By Kristina Naftzger
Teenagers, what took me so long to write to you about YA graphic novels? A question that you must surely ask yourself daily. The wait is finally over. Grab your cape, take my hand, and let’s not waste another second diving into the immersive world of YA graphic novels.
Of course, you must have guessed that I’m kidding about requiring a cape. The YA graphic novel genre transcends superhero comics — though those definitely have a permanent place in the library — and features all sorts of wildly varying subject matter, from flesh-eating ghouls to outings. I probably don’t have to convince you, but graphic novels do what regular novels can’t… like little movies on paper, they add layers of texture and depth to a story, pushing us to discover landscapes, characters and emotions with an extra cinematic punch.
The library has plenty of addictive YA manga series, like Sui Ishida’s “Tokyo Ghoul” (where you’ll find the aforementioned flesh-eating ghouls), Masahi Kishimoto’s “Naruto”, Kohei Horikoshi’s “My Hero Academia” and “Attack on Titan,” just to name a few, but today I want to write to you about a few standalone YA graphic novels that really moved me.
While reading Jarrett Krosoczka’s autobiographical “Hey Kiddo,” I was annoyed every time life forced me to put it down. Chores? I run away from them. Having dinner? Eat without me. Late for work? How unfortunate (just kidding, if my boss is reading this). Krosoczka’s illustrations are sophisticated and detailed, but great illustrations alone wouldn’t hook me…that was the story.
Krosoczka’s growth was pretty typical, which is if you don’t count the repeated trauma of his mother’s heroin addiction, his father’s absence, and his grandparents’ unwavering weirdness. . Krosoczka is a survival story, but not one stranded on a desert island. It’s also a love story, but don’t expect anything runny. While that sounds pretty heavy-handed, it’s not – give it a try if you’re in the mood for a sensitive coming-of-age graphic novel that leaves you inexplicably hopeful.
May I invite you to discuss Alice Oseman’s “Heartstopper” series? When British high school students Charlie and Nick meet in class, they aren’t exactly each other’s type on paper. Charlie is a twiggy 10th grader (a ninth grader by American standards) who was just released last year, and Nick is a sweet but seemingly very straight, very athletic, and very handsome rugby player. But they get on well, and it’s not long before Charlie earns a spot on the rugby team (he’s small but fast), and Nick finds himself increasingly drawn to Charlie – and questioning things he thought he knew about himself. The cute British banter will have you hooked, the irresistible characters and cliffhanger ending will leave you wanting more (which you can get from ‘Heartstopper’ Volumes 2, 3 and 4 – and a recently released Netflix series).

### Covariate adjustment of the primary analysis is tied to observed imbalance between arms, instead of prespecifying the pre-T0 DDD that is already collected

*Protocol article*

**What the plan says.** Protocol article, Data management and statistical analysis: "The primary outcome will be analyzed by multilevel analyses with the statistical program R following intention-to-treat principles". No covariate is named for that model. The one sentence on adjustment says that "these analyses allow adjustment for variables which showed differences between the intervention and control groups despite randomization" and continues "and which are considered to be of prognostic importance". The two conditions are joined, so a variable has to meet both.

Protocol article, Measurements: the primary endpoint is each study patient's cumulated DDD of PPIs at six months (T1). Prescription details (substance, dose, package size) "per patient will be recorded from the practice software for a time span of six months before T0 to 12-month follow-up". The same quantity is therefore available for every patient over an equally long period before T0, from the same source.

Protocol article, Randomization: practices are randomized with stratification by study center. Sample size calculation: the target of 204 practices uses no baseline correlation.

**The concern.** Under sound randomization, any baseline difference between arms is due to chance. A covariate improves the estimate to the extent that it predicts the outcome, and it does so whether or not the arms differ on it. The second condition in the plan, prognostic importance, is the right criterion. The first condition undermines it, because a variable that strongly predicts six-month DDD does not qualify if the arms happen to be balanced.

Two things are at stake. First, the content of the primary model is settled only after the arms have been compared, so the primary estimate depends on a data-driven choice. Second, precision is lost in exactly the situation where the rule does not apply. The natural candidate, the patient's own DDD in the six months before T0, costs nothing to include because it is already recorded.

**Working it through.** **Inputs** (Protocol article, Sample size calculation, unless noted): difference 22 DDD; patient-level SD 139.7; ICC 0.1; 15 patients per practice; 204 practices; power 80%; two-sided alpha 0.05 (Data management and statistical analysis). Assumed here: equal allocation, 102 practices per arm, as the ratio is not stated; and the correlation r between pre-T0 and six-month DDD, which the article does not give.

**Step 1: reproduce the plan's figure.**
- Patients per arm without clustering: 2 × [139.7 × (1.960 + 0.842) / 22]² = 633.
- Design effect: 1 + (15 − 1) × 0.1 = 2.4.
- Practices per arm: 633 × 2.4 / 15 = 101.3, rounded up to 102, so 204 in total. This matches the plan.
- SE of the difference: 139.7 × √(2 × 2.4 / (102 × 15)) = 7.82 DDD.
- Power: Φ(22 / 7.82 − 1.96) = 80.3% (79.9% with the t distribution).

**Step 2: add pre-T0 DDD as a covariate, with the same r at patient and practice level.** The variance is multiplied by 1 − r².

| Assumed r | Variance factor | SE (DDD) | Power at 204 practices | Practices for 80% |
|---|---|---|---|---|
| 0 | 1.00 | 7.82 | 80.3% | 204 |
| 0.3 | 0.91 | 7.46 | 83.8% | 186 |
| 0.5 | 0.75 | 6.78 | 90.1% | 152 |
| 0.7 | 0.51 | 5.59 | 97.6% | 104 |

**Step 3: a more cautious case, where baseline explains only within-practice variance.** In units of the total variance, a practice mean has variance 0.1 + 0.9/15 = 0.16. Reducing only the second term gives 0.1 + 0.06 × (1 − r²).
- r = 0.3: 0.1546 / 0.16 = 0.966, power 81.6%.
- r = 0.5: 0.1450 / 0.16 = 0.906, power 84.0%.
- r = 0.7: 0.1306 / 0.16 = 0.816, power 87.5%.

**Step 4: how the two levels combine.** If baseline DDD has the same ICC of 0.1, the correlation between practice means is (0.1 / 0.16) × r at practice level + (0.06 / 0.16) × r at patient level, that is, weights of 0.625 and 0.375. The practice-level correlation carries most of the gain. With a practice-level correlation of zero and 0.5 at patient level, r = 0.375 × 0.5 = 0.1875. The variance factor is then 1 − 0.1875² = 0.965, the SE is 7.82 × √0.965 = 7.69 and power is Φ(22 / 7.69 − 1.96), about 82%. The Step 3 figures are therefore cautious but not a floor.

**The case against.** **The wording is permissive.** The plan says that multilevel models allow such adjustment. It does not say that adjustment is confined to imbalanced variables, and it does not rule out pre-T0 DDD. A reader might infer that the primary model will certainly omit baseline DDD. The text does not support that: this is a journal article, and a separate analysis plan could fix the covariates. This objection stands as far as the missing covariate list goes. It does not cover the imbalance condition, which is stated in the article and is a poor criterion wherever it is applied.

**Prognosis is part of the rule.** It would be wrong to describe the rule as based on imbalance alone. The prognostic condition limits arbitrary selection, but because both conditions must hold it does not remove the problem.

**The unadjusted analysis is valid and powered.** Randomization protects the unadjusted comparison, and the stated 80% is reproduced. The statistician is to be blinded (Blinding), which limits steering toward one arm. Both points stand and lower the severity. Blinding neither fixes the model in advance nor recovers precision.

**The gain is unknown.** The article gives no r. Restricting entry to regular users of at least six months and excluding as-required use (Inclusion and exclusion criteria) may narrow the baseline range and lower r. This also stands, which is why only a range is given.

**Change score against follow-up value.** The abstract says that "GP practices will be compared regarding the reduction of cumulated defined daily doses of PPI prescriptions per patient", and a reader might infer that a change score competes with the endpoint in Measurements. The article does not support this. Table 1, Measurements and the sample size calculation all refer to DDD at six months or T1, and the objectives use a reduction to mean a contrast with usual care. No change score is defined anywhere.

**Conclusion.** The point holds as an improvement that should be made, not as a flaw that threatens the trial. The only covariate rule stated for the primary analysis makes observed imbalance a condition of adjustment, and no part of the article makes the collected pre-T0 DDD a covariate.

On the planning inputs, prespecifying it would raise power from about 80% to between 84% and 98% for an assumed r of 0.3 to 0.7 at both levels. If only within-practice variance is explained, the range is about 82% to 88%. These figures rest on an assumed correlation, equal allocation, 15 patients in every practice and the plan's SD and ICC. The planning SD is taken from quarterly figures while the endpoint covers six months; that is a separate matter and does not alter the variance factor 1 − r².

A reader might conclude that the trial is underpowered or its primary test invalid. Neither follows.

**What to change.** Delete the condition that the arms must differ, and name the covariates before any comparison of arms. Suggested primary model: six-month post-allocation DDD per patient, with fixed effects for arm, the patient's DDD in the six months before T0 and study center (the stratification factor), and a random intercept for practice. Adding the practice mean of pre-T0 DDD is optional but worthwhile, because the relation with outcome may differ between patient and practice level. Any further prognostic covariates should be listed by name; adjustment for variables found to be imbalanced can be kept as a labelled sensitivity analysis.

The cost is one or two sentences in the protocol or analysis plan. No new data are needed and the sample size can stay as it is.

In Mike Curato’s “Flamer,” it’s summer and Aiden is obsessed with starting his freshman year in high school after a pretty miserable (very relatable) college experience. Oh, and he’s also at Boy Scout Camp, assigned to the Flaming Arrow Patrol. And he’s also in the midst of an identity crisis, struggling to understand how the biracial (Filipino and white), overweight, outdoorsy, Catholic and queer parts of himself can coexist. Friendship, crush, bullying, confusion, rage and shame reach a boiling point for Aiden. Read the book to find out if he’ll be able to muster the self-acceptance necessary to keep everything from going up in smoke.
One more! I can not stop ! If you’ve ever lost a loved one and then been swallowed up by the resulting heartache, consider reading Tyler Feder’s “Dancing at the Pity Party: A Dead Mom Graphic Memoir.” As the title suggests, the book recounts Tyler’s own experiences following the death of his amazing, creative, lovable, and outgoing mother – from clumsy attempts at condolences by benefactors to moments of utter despair. Believe it or not, some parts are genuinely funny, but those parts are offset by devastating, vulnerable, and honest parts, much like heartbreak itself. This book would also be a great guide if you are trying to support a grieving friend.
We did it. Now feel free to take your cape to the dry cleaners and head to Teen Underground at the AK Smiley Public Library, where all of these graphic novels and more await a fearless, compassionate reader just like you.
Kristina Naftzger is the Youth Services Librarian at the AK Smiley Public Library, 125 W. Vine St., Redlands.